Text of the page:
Technologies Enabling Digital Transformation
Thomas Siebel in his book “Digital Transformation” clearly mentioned that the technologies that propel digital transformation are game-changing. Still, we are in the very early stages of this new era. He suggests that organizations must learn new technologies to make well-informed decisions. According to Tom, there are four key technologies that both drive and enable digital transformation – Cloud Computing, Big Data, AI and Iot. We will briefly touch on those areas in this section.
The introduction of widespread cloud computing has democratized data collection and increased the capacity of enterprises, allowing companies of any size to forgo the need for costly IT infrastructures and cumbersome maintenance regiments.
By moving most services to the cloud, businesses can stay nimble and better manage scale than ever before. The lowering prices of cloud computing have led to the rapid growth of “as-a-service” systems that have given smaller companies access to tools that were previously far too costly. Amazon Web Services (AWS), Google, Microsoft, and Alibaba are the biggest cloud titans battling it out for supremacy over the market.
With Infrastructure as a Service (IaaS), Platform as a Service (PaaS), and Software as a Service (SaaS) systems all gaining popularity, cloud computing will be one of the defining elements of the next decade. A recent report from Forrester said the public cloud market will reach $411 billion by 2022. The report added that the four leading cloud vendors will generate 75% of the entire $75.4 billion global public cloud infrastructure market.
Big Data is considered as the crucial second enabler of Digital Transformation. Big data has one or more of the following characteristics: high volume. high velocity or great variety. Artificial intelligence, mobile, social and the Internet of Things (Iot) are driving data complexity through new forms and sources of data. For example, big data comes from sensores, devices, video/audio, networks, log files, transactional applications, web and social media – much of it generated in real time at enormous scale.
In “ Digital Transformation” book, Thomas Siebel says:” Enabled by Cloud Computing, a generation of AI is being applied in an increasing number of cases with stunning results. And we see Iot everywhere – connecting devices in value chains across industry and infrastructure generating Terabytes of data every day. Yet few organizations have the know-how to manage, let alone extract value from, so much data. Big Data now pervade every aspect of business, leisure and society. Companies now face their own Oxygen Revolution : The Big Data Revolution. Like oxygen, big data are an important resource with the power to both suffocate and drive revolution. During the Great Oxidation Event, species began to create new channels of information flow, use resources more efficiently , and mediate connections previously unheard of, transforming oxygen from a lethal molecule into the source of life. Big Data and AI, along with cloud computing and IoT promise to transform the technoscape to a similar degree” (Tom Siebel, Digital Transformation, 2019 page 9)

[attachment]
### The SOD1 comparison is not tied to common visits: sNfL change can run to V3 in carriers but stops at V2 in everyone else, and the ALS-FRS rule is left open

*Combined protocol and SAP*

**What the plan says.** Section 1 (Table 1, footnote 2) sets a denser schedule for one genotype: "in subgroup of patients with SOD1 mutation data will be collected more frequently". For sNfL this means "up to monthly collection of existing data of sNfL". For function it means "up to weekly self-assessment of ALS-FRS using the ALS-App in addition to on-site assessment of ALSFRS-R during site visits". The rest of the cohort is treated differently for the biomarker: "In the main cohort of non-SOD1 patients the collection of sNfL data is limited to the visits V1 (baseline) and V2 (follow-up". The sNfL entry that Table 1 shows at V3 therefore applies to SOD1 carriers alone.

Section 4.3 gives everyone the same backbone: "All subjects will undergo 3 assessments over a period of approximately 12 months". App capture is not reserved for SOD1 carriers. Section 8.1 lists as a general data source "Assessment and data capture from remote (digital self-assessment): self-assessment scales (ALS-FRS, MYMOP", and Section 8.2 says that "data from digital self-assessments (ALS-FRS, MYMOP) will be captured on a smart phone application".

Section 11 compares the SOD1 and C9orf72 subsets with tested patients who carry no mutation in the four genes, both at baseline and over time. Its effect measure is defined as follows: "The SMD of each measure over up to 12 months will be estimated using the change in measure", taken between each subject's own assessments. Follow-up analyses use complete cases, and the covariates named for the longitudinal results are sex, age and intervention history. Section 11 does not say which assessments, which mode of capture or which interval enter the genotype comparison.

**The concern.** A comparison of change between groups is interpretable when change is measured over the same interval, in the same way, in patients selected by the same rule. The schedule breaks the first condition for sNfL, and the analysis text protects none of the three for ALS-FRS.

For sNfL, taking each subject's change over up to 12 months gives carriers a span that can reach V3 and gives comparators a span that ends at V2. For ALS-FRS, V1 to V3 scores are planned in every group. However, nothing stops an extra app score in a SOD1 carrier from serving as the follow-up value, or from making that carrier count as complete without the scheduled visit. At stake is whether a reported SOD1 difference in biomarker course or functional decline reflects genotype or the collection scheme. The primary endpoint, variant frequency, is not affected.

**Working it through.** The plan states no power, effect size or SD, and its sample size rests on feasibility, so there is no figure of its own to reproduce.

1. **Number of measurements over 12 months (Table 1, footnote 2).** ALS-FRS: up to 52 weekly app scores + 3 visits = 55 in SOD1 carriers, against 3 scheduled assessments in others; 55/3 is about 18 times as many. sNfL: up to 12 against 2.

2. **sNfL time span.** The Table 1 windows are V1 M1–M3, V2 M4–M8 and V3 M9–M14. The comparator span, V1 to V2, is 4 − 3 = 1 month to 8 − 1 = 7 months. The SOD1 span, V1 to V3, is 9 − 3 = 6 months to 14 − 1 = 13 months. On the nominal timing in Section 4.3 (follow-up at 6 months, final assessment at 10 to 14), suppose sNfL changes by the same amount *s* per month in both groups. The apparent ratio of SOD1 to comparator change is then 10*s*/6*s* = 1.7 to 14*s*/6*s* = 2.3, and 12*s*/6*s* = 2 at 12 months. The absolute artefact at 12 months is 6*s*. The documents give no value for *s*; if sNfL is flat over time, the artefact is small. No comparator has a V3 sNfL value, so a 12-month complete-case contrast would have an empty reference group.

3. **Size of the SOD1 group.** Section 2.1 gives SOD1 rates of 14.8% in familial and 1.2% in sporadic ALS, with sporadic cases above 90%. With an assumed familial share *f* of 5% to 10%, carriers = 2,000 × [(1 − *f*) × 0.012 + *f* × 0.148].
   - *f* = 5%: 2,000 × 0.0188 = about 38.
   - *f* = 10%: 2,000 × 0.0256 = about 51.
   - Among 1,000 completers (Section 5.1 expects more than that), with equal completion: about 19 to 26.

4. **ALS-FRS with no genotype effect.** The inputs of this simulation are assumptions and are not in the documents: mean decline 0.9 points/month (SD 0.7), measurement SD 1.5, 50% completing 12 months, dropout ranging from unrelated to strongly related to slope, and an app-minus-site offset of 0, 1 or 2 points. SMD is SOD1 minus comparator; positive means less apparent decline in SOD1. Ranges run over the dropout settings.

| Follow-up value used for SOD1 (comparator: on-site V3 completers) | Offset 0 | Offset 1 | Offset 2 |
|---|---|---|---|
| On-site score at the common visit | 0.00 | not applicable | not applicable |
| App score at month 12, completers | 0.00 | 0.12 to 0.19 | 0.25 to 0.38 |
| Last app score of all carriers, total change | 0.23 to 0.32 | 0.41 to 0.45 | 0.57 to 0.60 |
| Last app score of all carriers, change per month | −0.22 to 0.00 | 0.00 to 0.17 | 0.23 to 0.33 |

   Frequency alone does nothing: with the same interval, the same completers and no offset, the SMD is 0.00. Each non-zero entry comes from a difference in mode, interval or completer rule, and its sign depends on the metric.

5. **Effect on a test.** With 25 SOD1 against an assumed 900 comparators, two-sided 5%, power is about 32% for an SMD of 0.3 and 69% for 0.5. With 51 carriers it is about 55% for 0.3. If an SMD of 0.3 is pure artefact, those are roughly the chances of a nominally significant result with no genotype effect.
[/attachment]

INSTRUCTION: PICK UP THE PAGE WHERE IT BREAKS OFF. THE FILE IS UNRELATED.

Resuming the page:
AI works by combining large amounts of data with fast, iterative processing and intelligent algorithms, allowing the software to learn automatically from patterns or features in the data. AI is a broad field of study that includes many theories, methods and technologies, as well as the following major subfields:
- Machine learning automates analytical model building. It uses methods from neural networks, statistics, operations research and physics to find hidden insights in data without explicitly being programmed for where to look or what to conclude.
- A neural network is a type of machine learning that is made up of interconnected units (like neurons) that processes information by responding to external inputs, relaying information between each unit. The process requires multiple passes at the data to find connections and derive meaning from undefined data.
- Deep learning uses huge neural networks with many layers of processing units, taking advantage of advances in computing power and improved training techniques to learn complex patterns in large amounts of data. Common applications include image and speech recognition.
- Cognitive computing is a subfield of AI that strives for a natural, human-like interaction with machines. Using AI and cognitive computing, the ultimate goal is for a machine to simulate human processes through the ability to interpret images and speech – and then speak coherently in response.
- Computer vision relies on pattern recognition and deep learning to recognize what’s in a picture or video. When machines can process, analyze and understand images, they can capture images or videos in real time and interpret their surroundings.
- Natural language processing (NLP) is the ability of computers to analyze, understand and generate human language, including speech. The next stage of NLP is natural language interaction, which allows humans to communicate with computers using normal, everyday language to perform tasks.
IoT (Internet of Things)
This is the fourth technology that is driving the digital transformation. The IoT refers to the billions of physical devices around the world that are now connected to the internet, collecting and sharing data. Pretty much any physical object can be transformed into an IoT device if it can be connected to the internet and controlled that way. Statistica says: “We expect to see 75 billion internet-connected devices by 2025” These things are not general-purpose devices, such as smartphones and computers but dedicated-function objects such as vending machines, jet engines, connected cars and a myriad of other examples.